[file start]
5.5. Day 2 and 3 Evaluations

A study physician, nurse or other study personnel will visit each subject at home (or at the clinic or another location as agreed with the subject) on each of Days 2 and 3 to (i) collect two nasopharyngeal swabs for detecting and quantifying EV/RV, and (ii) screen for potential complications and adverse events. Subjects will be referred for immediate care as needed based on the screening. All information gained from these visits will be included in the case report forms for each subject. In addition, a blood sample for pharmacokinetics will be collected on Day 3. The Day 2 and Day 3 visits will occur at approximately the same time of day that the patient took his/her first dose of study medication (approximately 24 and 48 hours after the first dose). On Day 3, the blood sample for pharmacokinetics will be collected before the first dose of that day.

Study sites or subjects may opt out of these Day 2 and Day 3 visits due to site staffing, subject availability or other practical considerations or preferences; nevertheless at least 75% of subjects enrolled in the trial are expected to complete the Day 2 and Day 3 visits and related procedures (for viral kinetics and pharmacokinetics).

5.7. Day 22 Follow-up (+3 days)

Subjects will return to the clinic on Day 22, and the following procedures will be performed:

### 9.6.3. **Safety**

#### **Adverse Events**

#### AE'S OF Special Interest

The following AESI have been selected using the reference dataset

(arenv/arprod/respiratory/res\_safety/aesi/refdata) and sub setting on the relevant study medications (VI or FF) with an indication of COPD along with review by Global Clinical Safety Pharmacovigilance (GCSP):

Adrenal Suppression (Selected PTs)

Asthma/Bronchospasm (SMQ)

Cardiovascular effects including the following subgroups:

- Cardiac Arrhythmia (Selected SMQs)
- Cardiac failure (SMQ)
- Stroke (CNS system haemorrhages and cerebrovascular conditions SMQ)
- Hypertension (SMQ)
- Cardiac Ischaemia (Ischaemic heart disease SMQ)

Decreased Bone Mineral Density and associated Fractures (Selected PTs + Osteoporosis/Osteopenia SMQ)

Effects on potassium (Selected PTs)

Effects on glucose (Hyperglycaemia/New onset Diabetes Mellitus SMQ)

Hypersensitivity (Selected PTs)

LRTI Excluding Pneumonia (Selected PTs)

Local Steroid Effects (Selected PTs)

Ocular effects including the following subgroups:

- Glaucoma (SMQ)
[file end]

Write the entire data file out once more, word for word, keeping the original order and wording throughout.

5.5. Day 2 and 3 Evaluations

A study physician, nurse or other study personnel will visit each subject at home (or at the clinic or another location as agreed with the subject) on each of Days 2 and 3 to (i) collect two nasopharyngeal swabs for detecting and quantifying EV/RV, and (ii) screen for potential complications and adverse events. Subjects will be referred for immediate care as needed based on the screening. All information gained from these visits will be included in the case report forms for each subject. In addition, a blood sample for pharmacokinetics will be collected on Day 3. The Day 2 and Day 3 visits will occur at approximately the same time of day that the patient took his/her first dose of study medication (approximately 24 and 48 hours after the first dose). On Day 3, the blood sample for pharmacokinetics will be collected before the first dose of that day.

Study sites or subjects may opt out of these Day 2 and Day 3 visits due to site staffing, subject availability or other practical considerations or preferences; nevertheless at least 75% of subjects enrolled in the trial are expected to complete the Day 2 and Day 3 visits and related procedures (for viral kinetics and pharmacokinetics).

5.7. Day 22 Follow-up (+3 days)

Subjects will return to the clinic on Day 22, and the following procedures will be performed:

### 9.6.3. **Safety**

#### **Adverse Events**

#### AE'S OF Special Interest

The following AESI have been selected using the reference dataset

(arenv/arprod/respiratory/res\_safety/aesi/refdata) and sub setting on the relevant study medications (VI or FF) with an indication of COPD along with review by Global Clinical Safety Pharmacovigilance (GCSP):

Adrenal Suppression (Selected PTs)

Asthma/Bronchospasm (SMQ)

Cardiovascular effects including the following subgroups:

- Cardiac Arrhythmia (Selected SMQs)
- Cardiac failure (SMQ)
- Stroke (CNS system haemorrhages and cerebrovascular conditions SMQ)
- Hypertension (SMQ)
- Cardiac Ischaemia (Ischaemic heart disease SMQ)

Decreased Bone Mineral Density and associated Fractures (Selected PTs + Osteoporosis/Osteopenia SMQ)

Effects on potassium (Selected PTs)

Effects on glucose (Hyperglycaemia/New onset Diabetes Mellitus SMQ)

Hypersensitivity (Selected PTs)

LRTI Excluding Pneumonia (Selected PTs)

Local Steroid Effects (Selected PTs)

Ocular effects including the following subgroups:

- Glaucoma (SMQ)